He was a third baseman as a sophomore. `I struggled there,' Burgamy said. `It's a tough position for me and I just wasn't comfortable over there. My throwing was, uh, erratic at times.'

What next? At 5-foot-10 and up to 190 pounds, Burgamy didn't exactly have the reach of a first baseman. There was still second base, where he's been since the start of his college season last winter.

`I found a home and got better and better as the season went on,' Burgamy said. `I'm just more comfortable on that side ... a lot of scouts said that's where they would see me playing (in professional baseball), but I know it's going to take me a while to get better.

`It's like everything else. People who have played the position all their lives know it better than I do.'

The parent San Diego Padres will allow for some on-the-job training after using a ninth-round draft pick on Burgamy. A pick that early speaks of potential, though Burgamy thought he was going even earlier in the selection process.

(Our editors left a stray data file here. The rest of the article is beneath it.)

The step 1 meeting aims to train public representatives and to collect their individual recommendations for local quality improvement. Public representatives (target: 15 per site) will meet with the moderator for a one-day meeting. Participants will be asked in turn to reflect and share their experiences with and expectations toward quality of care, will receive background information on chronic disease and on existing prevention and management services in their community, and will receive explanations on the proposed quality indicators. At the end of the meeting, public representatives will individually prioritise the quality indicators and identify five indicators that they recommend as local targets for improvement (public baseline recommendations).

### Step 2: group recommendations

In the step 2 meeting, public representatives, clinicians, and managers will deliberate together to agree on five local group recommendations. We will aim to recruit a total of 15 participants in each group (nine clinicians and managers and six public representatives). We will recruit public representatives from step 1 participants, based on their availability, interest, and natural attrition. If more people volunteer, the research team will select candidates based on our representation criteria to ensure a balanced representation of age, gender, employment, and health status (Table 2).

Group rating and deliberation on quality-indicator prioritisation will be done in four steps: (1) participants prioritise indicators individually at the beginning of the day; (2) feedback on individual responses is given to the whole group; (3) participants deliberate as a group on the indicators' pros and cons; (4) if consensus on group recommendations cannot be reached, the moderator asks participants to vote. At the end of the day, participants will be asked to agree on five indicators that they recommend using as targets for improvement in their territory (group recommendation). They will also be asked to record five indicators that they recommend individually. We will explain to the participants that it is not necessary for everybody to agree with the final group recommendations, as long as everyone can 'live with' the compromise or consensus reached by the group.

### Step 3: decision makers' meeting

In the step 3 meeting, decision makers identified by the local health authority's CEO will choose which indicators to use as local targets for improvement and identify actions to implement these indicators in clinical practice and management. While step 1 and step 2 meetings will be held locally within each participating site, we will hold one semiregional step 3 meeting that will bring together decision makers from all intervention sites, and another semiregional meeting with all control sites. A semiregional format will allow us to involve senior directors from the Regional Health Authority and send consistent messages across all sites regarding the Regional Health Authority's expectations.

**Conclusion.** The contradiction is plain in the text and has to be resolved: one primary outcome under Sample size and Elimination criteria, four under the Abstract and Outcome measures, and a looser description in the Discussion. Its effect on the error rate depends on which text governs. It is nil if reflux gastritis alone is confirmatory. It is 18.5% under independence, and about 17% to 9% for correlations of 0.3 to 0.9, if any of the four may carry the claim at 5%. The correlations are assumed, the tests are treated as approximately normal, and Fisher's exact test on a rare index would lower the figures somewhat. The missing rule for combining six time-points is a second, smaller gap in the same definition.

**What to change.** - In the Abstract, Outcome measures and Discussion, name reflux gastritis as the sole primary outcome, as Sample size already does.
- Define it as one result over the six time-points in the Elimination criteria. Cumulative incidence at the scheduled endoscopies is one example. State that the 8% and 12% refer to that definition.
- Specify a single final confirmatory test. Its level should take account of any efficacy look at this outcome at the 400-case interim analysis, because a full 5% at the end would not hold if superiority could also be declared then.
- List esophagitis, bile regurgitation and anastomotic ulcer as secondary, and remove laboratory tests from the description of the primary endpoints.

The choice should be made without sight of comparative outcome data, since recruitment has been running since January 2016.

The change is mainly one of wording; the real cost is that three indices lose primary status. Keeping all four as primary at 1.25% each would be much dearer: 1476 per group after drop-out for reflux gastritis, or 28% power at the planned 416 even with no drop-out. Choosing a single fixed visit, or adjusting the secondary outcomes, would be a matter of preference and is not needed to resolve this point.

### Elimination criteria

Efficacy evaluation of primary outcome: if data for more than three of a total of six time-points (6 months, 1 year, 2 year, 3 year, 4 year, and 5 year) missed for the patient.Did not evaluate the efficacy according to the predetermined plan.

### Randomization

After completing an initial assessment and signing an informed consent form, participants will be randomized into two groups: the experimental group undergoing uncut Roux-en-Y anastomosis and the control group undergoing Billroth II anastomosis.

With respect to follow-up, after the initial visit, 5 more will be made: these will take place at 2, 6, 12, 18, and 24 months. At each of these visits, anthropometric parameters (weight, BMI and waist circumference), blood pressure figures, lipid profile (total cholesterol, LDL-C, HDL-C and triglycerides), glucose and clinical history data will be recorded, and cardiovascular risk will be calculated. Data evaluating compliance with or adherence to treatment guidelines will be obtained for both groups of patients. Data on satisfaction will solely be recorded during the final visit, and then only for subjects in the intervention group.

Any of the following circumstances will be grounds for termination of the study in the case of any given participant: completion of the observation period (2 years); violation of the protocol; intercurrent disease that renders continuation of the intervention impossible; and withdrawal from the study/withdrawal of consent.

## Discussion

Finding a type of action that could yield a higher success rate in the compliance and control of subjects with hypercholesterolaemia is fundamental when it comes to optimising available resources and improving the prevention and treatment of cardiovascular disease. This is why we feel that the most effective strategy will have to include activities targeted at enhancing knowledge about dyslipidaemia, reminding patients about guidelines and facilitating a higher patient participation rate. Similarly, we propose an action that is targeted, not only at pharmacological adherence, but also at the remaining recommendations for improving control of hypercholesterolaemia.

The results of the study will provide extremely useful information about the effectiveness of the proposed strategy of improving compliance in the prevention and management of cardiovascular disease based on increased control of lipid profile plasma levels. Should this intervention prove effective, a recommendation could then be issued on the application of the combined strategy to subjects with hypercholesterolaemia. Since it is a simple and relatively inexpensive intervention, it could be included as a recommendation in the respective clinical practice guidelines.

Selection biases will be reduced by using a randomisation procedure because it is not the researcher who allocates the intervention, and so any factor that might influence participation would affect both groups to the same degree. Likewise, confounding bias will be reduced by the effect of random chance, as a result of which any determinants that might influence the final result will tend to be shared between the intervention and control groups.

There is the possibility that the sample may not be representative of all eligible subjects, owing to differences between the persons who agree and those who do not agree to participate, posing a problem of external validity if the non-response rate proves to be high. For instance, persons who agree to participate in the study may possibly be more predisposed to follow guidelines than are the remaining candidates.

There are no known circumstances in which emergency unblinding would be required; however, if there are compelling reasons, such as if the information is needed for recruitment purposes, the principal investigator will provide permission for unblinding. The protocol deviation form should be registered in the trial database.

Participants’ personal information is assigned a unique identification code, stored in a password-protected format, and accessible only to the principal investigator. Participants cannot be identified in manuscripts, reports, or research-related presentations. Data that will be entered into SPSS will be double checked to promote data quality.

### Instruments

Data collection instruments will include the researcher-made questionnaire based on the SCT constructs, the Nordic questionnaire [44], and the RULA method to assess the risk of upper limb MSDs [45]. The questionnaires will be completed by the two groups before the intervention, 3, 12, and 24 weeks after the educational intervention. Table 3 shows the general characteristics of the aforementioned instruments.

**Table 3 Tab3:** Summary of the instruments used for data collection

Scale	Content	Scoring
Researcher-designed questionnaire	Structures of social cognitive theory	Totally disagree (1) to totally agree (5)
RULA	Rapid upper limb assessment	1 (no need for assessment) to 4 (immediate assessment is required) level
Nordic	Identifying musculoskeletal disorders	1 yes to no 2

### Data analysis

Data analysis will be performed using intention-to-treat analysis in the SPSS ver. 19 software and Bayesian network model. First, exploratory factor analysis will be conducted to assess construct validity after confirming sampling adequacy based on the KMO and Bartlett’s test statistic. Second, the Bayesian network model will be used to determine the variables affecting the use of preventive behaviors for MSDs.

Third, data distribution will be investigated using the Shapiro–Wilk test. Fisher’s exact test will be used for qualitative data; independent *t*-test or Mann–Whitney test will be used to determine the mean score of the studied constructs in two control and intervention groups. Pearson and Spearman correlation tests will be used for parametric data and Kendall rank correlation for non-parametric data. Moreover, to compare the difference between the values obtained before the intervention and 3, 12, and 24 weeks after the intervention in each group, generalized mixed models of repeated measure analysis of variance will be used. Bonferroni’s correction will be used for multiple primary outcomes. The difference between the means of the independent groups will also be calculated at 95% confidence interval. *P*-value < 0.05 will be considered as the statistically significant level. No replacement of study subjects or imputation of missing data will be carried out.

`I was happy to be drafted, don't get me wrong, it was an awesome feeling,' Burgamy said. `It's just that I was expecting the fifth or sixth round and I slid.'

Burgamy said he `contemplated' a return to Wichita State for his senior year. `That's why it took me so long to get (signed),' he said. `It took me a little bit to think about what was actually important to me, and this is the only thing I really wanted to do with my life so far, so I decided I might as well get started as early as I can.'

THURSDAY

Eugene 9, Boise 1

TODAY

Everett at Eugene 7:05

CAPTION(S):

Brian Burgamy was a .400 hitter at Wichita State, but he's struggling early in his first pro season.
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Title Annotation:NWL: Adjustment to wooden bats, challenge of better pitching have limited his early success.; Sports
Publication:The Register-Guard (Eugene, OR)
Date:Jun 28, 2002
Words:1020